“It is better to have the IMF imposing tough reforms than the EU”

In the Irish Times Jamie Smyth gives an illuminating account of press briefings German-style before going on to provide an informative interpretation of current political thinking in Germany on EU affairs.

1) Berlin thinks a Yes vote in Ireland is the most likely result of an October referendum due to the economic crisis. But it is concerned the Government is not doing enough to prepare for a second vote.

2) There are grave fears Czech president Vaclav Klaus will chair the EU leaders’ summit in June and cause a headache over the clarifications sought by Ireland on the Lisbon Treaty. The option of dealing with the clarifications in July has still not been ruled out by an anxious Berlin.

3) If Irish voters torpedo the Lisbon Treaty in a second referendum in October there will be no further enlargement of the Union. Even Croatia may find the EU door bolted shut. One possible escape route after a No vote is to cram all the key reforms in Lisbon – particularly the double majority voting system – into a Croatian accession treaty. This could then be put to vote in states such as Britain or Ireland – offering a simpler question to voters on enlargement and EU reform.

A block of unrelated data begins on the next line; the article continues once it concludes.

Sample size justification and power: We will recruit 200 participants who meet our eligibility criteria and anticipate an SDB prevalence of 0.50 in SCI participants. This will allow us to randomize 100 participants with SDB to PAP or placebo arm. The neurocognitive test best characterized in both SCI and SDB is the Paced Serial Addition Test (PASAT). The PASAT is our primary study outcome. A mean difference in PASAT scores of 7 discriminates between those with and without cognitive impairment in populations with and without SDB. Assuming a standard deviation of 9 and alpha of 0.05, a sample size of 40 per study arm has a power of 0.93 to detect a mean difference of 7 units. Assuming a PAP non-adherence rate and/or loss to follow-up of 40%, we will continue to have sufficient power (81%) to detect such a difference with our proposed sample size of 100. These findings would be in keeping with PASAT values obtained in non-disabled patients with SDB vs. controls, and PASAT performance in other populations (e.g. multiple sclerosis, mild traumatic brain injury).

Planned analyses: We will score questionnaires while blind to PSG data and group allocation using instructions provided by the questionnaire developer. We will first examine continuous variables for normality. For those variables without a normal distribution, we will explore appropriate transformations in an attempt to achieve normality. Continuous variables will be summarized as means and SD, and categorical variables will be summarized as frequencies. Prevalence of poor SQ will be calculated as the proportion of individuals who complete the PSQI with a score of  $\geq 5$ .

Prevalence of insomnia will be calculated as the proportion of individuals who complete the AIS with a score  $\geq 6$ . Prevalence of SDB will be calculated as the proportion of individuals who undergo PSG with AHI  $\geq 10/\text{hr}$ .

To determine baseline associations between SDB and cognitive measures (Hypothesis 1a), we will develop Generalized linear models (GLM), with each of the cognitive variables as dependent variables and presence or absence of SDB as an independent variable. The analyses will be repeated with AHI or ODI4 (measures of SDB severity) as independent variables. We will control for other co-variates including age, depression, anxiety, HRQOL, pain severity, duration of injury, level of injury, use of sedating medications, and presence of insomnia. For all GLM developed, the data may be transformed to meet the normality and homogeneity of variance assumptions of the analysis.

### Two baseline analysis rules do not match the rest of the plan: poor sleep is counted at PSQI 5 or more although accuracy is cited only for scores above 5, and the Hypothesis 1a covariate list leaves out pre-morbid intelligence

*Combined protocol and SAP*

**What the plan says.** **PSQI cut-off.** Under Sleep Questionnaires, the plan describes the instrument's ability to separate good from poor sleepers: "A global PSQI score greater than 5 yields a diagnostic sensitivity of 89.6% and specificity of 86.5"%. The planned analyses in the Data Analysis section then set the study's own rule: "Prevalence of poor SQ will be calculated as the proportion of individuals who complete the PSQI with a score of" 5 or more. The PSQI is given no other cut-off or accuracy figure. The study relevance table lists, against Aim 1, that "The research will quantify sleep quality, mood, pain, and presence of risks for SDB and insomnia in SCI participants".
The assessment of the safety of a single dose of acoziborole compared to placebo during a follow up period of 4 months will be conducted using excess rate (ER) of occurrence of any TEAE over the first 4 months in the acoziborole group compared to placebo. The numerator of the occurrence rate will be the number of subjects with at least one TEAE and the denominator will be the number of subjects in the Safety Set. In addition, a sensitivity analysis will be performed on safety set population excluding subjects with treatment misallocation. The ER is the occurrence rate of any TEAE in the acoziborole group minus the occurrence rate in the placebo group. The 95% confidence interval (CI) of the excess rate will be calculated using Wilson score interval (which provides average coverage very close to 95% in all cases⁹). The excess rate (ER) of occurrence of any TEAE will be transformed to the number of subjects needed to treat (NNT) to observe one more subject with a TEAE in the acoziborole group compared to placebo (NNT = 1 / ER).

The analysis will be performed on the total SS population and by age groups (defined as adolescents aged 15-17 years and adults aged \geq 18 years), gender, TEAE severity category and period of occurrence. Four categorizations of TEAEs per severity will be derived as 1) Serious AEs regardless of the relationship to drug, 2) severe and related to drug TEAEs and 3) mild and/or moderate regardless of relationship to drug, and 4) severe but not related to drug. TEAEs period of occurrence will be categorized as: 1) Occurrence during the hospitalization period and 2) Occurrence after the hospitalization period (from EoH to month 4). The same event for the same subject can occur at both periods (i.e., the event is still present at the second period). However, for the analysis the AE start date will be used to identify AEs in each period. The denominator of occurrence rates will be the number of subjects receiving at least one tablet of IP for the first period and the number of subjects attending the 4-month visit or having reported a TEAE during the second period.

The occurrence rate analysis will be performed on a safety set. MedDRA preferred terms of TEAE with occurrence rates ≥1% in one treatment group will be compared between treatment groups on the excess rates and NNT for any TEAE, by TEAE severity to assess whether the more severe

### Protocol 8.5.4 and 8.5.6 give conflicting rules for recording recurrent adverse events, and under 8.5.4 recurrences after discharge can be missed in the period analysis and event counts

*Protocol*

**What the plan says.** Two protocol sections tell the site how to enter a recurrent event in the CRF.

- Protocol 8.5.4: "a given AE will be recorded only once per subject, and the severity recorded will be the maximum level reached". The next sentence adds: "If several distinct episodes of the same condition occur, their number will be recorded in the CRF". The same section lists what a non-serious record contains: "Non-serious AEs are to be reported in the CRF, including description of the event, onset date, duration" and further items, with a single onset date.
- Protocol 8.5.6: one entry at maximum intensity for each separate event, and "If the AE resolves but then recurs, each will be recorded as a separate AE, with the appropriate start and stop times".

4) Germany has detailed contingency plans drawn up on how to bail out a eurozone member state but is unwilling to tempt fate by revealing these to nervous markets. German taxpayers should not be asked to bail out countries opposed to further European integration. Any country that requires assistance will have strict conditions and reforms imposed.

5) Any bailout of a eurozone member would probably involve the IMF and not just the Union. It is better to have the IMF imposing tough reforms than the EU, which would then suffer an inevitable public backlash.

6) Germany is deeply concerned about Ukraine, where bitter squabbling between the prime minister and president threaten to wreck IMF-led attempts to stave off economic collapse. If Kiev goes under, eastern Europe could suffer a contagion effect allowing Russia to exploit the situation and spark a conflict in the Crimea region.

7) Franco-German relations – for years the motor behind EU integration – remain fragile but have recovered from last year’s low prompted by disputes over plans for a Mediterranean Union and car emissions policy. Both countries will aim to agree on a candidate to put forward for the position of European Council president – if Lisbon is approved.

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